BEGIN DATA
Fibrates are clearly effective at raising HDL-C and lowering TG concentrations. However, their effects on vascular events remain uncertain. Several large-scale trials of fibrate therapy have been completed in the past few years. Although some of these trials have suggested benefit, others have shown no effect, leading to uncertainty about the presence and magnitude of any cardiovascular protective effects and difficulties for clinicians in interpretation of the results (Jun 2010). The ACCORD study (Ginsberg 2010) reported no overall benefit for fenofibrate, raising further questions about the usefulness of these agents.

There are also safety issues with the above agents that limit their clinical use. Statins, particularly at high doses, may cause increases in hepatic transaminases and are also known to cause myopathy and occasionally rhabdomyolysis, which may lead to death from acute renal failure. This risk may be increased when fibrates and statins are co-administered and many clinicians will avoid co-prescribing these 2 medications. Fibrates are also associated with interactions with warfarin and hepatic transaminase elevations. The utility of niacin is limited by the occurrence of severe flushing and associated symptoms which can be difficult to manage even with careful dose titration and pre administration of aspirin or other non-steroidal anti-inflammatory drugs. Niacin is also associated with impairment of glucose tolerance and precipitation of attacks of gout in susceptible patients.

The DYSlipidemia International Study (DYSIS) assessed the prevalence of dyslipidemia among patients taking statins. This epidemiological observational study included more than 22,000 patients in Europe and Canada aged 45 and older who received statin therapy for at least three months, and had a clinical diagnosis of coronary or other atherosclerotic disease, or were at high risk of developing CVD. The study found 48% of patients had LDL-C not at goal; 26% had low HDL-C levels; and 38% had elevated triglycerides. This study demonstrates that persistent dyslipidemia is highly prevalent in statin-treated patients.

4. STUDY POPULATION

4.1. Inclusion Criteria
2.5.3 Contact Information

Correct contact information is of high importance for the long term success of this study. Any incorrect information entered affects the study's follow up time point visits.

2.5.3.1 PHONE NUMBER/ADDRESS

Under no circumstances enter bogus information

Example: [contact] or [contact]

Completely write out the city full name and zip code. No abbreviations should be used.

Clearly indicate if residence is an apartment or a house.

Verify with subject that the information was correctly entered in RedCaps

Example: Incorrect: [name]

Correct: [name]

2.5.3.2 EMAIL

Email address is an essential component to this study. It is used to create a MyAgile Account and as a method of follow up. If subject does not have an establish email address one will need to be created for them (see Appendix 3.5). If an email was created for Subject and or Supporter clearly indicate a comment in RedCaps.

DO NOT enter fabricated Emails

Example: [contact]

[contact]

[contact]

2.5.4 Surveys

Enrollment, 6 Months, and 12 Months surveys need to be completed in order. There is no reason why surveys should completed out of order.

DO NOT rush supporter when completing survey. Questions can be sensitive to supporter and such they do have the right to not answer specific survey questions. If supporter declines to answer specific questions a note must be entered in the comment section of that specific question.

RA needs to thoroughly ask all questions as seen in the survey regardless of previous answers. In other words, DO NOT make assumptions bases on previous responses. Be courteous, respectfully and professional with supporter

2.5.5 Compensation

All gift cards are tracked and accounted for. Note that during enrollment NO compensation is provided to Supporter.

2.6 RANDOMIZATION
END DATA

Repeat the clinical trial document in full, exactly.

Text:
Fibrates are clearly effective at raising HDL-C and lowering TG concentrations. However, their effects on vascular events remain uncertain. Several large-scale trials of fibrate therapy have been completed in the past few years. Although some of these trials have suggested benefit, others have shown no effect, leading to uncertainty about the presence and magnitude of any cardiovascular protective effects and difficulties for clinicians in interpretation of the results (Jun 2010). The ACCORD study (Ginsberg 2010) reported no overall benefit for fenofibrate, raising further questions about the usefulness of these agents.

There are also safety issues with the above agents that limit their clinical use. Statins, particularly at high doses, may cause increases in hepatic transaminases and are also known to cause myopathy and occasionally rhabdomyolysis, which may lead to death from acute renal failure. This risk may be increased when fibrates and statins are co-administered and many clinicians will avoid co-prescribing these 2 medications. Fibrates are also associated with interactions with warfarin and hepatic transaminase elevations. The utility of niacin is limited by the occurrence of severe flushing and associated symptoms which can be difficult to manage even with careful dose titration and pre administration of aspirin or other non-steroidal anti-inflammatory drugs. Niacin is also associated with impairment of glucose tolerance and precipitation of attacks of gout in susceptible patients.

The DYSlipidemia International Study (DYSIS) assessed the prevalence of dyslipidemia among patients taking statins. This epidemiological observational study included more than 22,000 patients in Europe and Canada aged 45 and older who received statin therapy for at least three months, and had a clinical diagnosis of coronary or other atherosclerotic disease, or were at high risk of developing CVD. The study found 48% of patients had LDL-C not at goal; 26% had low HDL-C levels; and 38% had elevated triglycerides. This study demonstrates that persistent dyslipidemia is highly prevalent in statin-treated patients.

4. STUDY POPULATION

4.1. Inclusion Criteria
2.5.3 Contact Information

Correct contact information is of high importance for the long term success of this study. Any incorrect information entered affects the study's follow up time point visits.

2.5.3.1 PHONE NUMBER/ADDRESS

Under no circumstances enter bogus information

Example: [contact] or [contact]

Completely write out the city full name and zip code. No abbreviations should be used.

Clearly indicate if residence is an apartment or a house.

Verify with subject that the information was correctly entered in RedCaps

Example: Incorrect: [name]

Correct: [name]

2.5.3.2 EMAIL

Email address is an essential component to this study. It is used to create a MyAgile Account and as a method of follow up. If subject does not have an establish email address one will need to be created for them (see Appendix 3.5). If an email was created for Subject and or Supporter clearly indicate a comment in RedCaps.

DO NOT enter fabricated Emails

Example: [contact]

[contact]

[contact]

2.5.4 Surveys

Enrollment, 6 Months, and 12 Months surveys need to be completed in order. There is no reason why surveys should completed out of order.

DO NOT rush supporter when completing survey. Questions can be sensitive to supporter and such they do have the right to not answer specific survey questions. If supporter declines to answer specific questions a note must be entered in the comment section of that specific question.

RA needs to thoroughly ask all questions as seen in the survey regardless of previous answers. In other words, DO NOT make assumptions bases on previous responses. Be courteous, respectfully and professional with supporter

2.5.5 Compensation

All gift cards are tracked and accounted for. Note that during enrollment NO compensation is provided to Supporter.

2.6 RANDOMIZATION